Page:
In the TRANSFORM-OCT trial, optical coherence tomography (OCT) review of stented lesions found comparable neointimal stent coverage between durable and bioresorbable polymer stents. “One thing that we have seen in intravascular imaging studies is that neointimal coverage can be good or bad,” Thompson said. He explained neointimal cell coverage of stent struts can be unhealthy if it is in a state of constant inflammation, which can lead to restenosis or stent thrombosis months or years after implantation.  

“With the Synergy, you definitely have a better healing environment with these stents than with durable polymer,” Thompson explained. However, more data will be needed to show if there really are any long-term benefits on bioresorbable polymers.


TCT Trial Data

Here are data summaries for the three studies presented at TCT 2016:

BIO-RESORT — The study was the first all-comers analysis to compare the safety and efficacy of biodegradable polymer drug-eluting stents using the Boston Scientific Synergy and Biotronik Orsiro, to a durable polymer Resolute Integrity from Medtronic. At one year, patients with coronary artery disease who were treated with a biodegradable polymer stent showed no clinical benefits over patients treated with Resolute Integrity.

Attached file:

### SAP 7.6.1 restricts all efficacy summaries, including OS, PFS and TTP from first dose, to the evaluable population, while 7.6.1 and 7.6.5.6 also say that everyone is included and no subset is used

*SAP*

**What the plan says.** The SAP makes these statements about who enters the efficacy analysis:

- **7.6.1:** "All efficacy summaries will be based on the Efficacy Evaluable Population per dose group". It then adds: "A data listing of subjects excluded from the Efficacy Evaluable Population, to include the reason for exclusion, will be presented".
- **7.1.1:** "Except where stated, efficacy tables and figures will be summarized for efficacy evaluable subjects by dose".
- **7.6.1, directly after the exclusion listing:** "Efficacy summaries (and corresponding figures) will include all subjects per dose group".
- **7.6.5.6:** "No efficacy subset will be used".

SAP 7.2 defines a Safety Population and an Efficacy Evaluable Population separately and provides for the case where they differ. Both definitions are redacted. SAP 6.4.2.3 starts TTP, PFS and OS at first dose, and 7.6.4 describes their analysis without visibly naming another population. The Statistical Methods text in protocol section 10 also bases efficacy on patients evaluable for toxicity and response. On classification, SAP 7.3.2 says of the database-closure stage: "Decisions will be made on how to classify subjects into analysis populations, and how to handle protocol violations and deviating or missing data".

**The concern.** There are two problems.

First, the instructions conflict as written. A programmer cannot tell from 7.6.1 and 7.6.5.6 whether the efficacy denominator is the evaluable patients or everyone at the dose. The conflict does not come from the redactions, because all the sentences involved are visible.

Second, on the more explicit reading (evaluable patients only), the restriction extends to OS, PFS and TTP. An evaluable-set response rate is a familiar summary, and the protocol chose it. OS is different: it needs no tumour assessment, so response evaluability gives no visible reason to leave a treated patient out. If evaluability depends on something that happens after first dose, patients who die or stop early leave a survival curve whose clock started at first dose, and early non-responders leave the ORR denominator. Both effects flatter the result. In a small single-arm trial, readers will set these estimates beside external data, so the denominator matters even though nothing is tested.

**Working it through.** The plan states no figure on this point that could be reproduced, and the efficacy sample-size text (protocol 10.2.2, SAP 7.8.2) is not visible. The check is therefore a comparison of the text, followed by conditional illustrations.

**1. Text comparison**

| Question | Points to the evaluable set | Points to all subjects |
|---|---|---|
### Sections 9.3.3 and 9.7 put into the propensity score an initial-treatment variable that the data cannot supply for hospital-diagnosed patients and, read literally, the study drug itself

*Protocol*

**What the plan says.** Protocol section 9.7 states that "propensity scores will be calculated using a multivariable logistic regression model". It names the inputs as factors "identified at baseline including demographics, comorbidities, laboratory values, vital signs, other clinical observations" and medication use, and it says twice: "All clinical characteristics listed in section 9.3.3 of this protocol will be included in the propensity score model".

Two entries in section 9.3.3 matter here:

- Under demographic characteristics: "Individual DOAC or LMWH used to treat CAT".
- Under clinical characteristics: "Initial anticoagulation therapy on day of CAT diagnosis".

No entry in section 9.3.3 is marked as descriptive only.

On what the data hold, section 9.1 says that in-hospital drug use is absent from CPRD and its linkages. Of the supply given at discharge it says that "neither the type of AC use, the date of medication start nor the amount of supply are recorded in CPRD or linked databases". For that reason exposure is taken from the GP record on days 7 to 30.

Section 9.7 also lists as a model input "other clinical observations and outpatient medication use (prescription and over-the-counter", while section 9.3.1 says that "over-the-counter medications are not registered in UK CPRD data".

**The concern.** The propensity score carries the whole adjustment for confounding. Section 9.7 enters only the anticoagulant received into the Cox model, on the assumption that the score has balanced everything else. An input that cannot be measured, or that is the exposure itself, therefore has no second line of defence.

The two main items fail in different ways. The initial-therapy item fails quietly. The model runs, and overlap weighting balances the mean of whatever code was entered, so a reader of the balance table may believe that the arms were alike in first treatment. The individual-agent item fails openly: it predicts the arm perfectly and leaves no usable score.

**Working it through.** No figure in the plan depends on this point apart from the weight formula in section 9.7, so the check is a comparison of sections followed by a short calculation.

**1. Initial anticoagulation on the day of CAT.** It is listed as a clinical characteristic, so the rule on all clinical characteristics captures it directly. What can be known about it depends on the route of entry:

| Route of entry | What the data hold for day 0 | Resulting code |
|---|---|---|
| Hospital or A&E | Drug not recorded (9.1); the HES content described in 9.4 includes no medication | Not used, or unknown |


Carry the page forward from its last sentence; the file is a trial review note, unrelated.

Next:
The primary composite endpoint of target vessel failure at one-year showed no statistically significant difference in outcomes for the Resolute Integrity treated group (N=1,173) at 5.4 percent compared to 4.7 percent with the Synergy (N=1,172) arm and 4.7 percent with the Orsiro (N=1,169). The one-year outcomes also found no statistically significant difference in stent thrombosis between Resolute Integrity and bioresorbable polymer groups (difference of 0.1 percent; p=0.77).

“In patients with coronary artery disease treated with durable polymer-coated drug-eluting stents, the life-long presence of the polymer may delay arterial healing and even cause adverse clinical events,” Clemens von Birgelen, M.D., Ph.D., co-director of the Department of Cardiology at Thoraxcentrum Twente, professor of cardiology at University of Twente in the Netherlands, principal investigator of the trial and presenter of the data at TCT. “Biodegradable polymer stents might improve long-term outcomes, but studies with early biodegradable polymer stents that had thick stainless steel struts (120 µm) showed equivocal results. However, very thin-strut (60–81µm) biodegradable polymer stents that have flexible designs and thin, refined coatings are now available.” 

The BIO-RESORT study was supported by Boston Scientific, Biotronik and Medtronic.